Now this isn’t a good prediction boundary too. You or me can figure out the ideal K easily in this data as it is 2 dimensional, we could figure out the K for 3 dimensional data too, but lets say you have 900 features and you reduce them to around a 100 features, you cannot visually spot out the ideal K (these problems usually occur in gene data). So, you want a proper way for figuring or I would say guessing an approximate K. To do this we have may algorithms like cross validation, bootstrap, AUC, BIC and many more. But we will discuss one of the most simple and easy to comprehend algorithm called “elbow point”.

The basic idea behind this algorithm is that it plots the various values of cost with changing k. As the value of K increases, there will be fewer elements in the cluster. So average distortion will decrease. The lesser number of elements means closer to the centroid. So, the point where this distortion declines the most is the elbow point and that will be our optimal K.

For the same data shown above this will be the cost(SSE — sum of squared errors) vs K graph created —

cost vs K graph elbow at K = 3

So, our ideal K is 3. Let us take another example where ideal K is 4. This is the data-

Our data

And, this is the cost vs K graph created-

So, we easily infer that K is 4.

Python Implementation

Here we will use the libraries, Matplotlib to create visualizations and Numpy to perform calculation.

So first we will just plot our data —

import matplotlib.pyplot as plt
import numpy as np

from matplotlib import style
style.use('ggplot')

X = np.array([[1, 2],
              [1.5, 1.8],
              [5, 8 ],
              [8, 8],
              [1, 0.6],
              [9,11]])

plt.scatter(X[:,0], X[:,1], s=150)
plt.show()

To make our work organized we will build a class and proceed as in the steps above and also define a tolerance or threshold value for the SSE’s.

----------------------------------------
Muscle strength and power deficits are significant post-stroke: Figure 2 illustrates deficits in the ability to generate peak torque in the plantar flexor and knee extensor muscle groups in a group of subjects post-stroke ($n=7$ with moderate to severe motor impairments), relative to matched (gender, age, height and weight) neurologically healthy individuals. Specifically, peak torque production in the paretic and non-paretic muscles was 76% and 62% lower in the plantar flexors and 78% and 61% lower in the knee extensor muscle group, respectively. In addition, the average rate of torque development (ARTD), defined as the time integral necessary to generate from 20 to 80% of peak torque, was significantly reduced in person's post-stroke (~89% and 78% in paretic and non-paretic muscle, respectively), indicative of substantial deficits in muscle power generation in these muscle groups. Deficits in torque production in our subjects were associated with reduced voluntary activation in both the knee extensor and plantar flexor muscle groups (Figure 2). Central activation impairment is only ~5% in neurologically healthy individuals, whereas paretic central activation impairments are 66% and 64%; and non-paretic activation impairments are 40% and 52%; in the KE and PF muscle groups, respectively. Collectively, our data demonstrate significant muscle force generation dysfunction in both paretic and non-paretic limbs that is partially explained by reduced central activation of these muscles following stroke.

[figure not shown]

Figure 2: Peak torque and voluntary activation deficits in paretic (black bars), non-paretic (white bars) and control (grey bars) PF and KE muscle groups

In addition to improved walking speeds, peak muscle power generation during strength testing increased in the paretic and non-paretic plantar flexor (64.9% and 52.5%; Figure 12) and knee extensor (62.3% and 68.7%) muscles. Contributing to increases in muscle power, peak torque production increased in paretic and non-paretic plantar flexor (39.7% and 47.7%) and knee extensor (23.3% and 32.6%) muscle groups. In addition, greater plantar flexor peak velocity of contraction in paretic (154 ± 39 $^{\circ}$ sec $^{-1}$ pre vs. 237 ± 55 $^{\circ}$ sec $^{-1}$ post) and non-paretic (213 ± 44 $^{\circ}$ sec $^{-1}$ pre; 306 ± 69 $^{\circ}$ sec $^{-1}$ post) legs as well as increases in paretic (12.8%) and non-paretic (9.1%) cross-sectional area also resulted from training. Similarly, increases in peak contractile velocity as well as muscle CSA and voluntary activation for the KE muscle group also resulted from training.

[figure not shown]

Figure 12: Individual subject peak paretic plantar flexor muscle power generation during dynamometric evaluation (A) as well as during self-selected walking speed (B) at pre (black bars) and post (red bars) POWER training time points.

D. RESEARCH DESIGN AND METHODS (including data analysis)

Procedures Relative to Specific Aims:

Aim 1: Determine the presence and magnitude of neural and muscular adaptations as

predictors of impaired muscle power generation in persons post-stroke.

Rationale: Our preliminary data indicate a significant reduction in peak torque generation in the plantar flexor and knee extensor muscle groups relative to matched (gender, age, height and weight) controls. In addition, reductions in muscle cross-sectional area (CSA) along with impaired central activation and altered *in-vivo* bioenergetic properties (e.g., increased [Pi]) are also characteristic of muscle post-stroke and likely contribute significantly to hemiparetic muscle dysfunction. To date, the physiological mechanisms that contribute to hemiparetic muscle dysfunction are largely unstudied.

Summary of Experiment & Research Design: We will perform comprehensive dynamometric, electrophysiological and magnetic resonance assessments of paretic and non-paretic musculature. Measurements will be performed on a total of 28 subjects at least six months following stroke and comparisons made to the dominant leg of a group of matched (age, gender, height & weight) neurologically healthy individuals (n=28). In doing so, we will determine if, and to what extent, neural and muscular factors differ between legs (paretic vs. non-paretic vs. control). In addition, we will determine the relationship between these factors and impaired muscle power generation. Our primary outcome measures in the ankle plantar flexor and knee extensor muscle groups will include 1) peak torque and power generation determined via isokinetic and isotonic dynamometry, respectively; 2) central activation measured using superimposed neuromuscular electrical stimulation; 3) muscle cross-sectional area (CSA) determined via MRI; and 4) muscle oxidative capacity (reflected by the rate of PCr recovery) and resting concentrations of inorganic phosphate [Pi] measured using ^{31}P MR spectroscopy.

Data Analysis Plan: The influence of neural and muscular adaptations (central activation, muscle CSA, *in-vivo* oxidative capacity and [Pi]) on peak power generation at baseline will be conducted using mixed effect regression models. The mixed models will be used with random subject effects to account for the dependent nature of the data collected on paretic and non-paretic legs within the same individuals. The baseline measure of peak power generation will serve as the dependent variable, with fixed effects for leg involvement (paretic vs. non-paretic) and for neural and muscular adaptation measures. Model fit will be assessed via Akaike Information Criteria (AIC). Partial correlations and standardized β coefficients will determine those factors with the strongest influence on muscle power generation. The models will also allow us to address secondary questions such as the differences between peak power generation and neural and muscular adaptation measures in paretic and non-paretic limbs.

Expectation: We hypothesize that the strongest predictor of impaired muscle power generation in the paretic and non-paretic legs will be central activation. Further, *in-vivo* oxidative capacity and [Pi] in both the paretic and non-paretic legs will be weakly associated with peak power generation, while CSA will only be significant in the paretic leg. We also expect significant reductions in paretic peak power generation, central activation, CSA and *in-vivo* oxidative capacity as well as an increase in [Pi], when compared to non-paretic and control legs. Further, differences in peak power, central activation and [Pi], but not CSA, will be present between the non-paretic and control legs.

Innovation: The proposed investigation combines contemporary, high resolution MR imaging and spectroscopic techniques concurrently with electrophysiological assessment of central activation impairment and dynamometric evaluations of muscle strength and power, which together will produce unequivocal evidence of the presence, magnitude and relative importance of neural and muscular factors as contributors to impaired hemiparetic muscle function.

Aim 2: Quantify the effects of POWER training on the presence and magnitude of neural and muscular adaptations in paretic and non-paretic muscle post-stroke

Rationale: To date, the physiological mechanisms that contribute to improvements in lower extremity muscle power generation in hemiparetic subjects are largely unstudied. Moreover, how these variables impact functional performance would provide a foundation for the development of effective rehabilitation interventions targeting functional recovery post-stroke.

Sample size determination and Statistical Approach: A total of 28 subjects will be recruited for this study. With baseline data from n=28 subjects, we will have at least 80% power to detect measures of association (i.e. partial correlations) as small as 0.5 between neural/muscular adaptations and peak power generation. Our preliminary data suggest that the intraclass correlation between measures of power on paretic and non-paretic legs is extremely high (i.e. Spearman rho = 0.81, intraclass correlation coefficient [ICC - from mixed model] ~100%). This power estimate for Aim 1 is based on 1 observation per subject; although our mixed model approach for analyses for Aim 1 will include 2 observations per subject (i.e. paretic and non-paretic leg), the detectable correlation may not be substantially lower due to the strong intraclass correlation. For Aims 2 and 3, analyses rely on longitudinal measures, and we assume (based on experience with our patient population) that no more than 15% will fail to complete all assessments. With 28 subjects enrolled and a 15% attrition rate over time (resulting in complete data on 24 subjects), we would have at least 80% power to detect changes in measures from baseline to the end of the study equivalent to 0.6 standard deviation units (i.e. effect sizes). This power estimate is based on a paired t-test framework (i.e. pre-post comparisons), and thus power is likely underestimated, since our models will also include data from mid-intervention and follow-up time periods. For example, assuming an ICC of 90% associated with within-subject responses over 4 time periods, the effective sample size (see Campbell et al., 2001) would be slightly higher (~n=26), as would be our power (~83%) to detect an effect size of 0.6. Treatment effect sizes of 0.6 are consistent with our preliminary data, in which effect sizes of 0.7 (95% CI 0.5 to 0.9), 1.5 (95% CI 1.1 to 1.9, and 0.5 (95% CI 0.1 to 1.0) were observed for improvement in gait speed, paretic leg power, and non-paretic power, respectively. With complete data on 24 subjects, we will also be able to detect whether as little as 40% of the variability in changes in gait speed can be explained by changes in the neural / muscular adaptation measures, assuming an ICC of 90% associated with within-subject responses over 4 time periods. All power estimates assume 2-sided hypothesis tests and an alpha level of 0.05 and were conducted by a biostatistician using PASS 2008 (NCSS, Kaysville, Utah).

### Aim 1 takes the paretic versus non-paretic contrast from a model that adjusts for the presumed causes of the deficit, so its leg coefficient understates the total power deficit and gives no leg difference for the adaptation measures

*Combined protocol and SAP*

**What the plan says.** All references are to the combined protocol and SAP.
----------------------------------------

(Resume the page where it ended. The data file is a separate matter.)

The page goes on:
class K_Means:
    def __init__(self, k=2, tol=0.001, max_iter=300):
        self.k = k
        self.tol = tol
        self.max_iter = max_iter

    def fit(self,data):

        self.centroids = {}

        for i in range(self.k):
            self.centroids[i] = data[i]

        for i in range(self.max_iter):
            self.classifications = {}

            for i in range(self.k):
                self.classifications[i] = []

            for featureset in data:
                distances = [np.linalg.norm(featureset-self.centroids[centroid]) for centroid in self.centroids]
                classification = distances.index(min(distances))
                self.classifications[classification].append(featureset)

            prev_centroids = dict(self.centroids)

            for classification in self.classifications:
                self.centroids[classification] = np.average(self.classifications[classification],axis=0)

            optimized = True

            for c in self.centroids:
                original_centroid = prev_centroids[c]
                current_centroid = self.centroids[c]
                if np.sum((current_centroid-original_centroid)/original_centroid*100.0) > self.tol:
                    print(np.sum((current_centroid-original_centroid)/original_centroid*100.0))
                    optimized = False

            if optimized:
                break

    def predict(self,data):
        distances = [np.linalg.norm(data-self.centroids[centroid]) for centroid in self.centroids]
        classification = distances.index(min(distances))
        return classification

Now we can do something like:

model = K_Means()
model.fit(X)

for centroid in model.centroids:
    plt.scatter(model.centroids[centroid][0], model.centroids[centroid][1],
                marker="o", color="k", s=150, linewidths=5)

for classification in model.classifications:
    color = colors[classification]
    for featureset in model.classifications[classification]:
        plt.scatter(featureset[0], featureset[1], marker="x", color=color, s=150, linewidths=5)

plt.show()

Next, you can also use the predict function. So that was about K-Means and we are done with the code 😀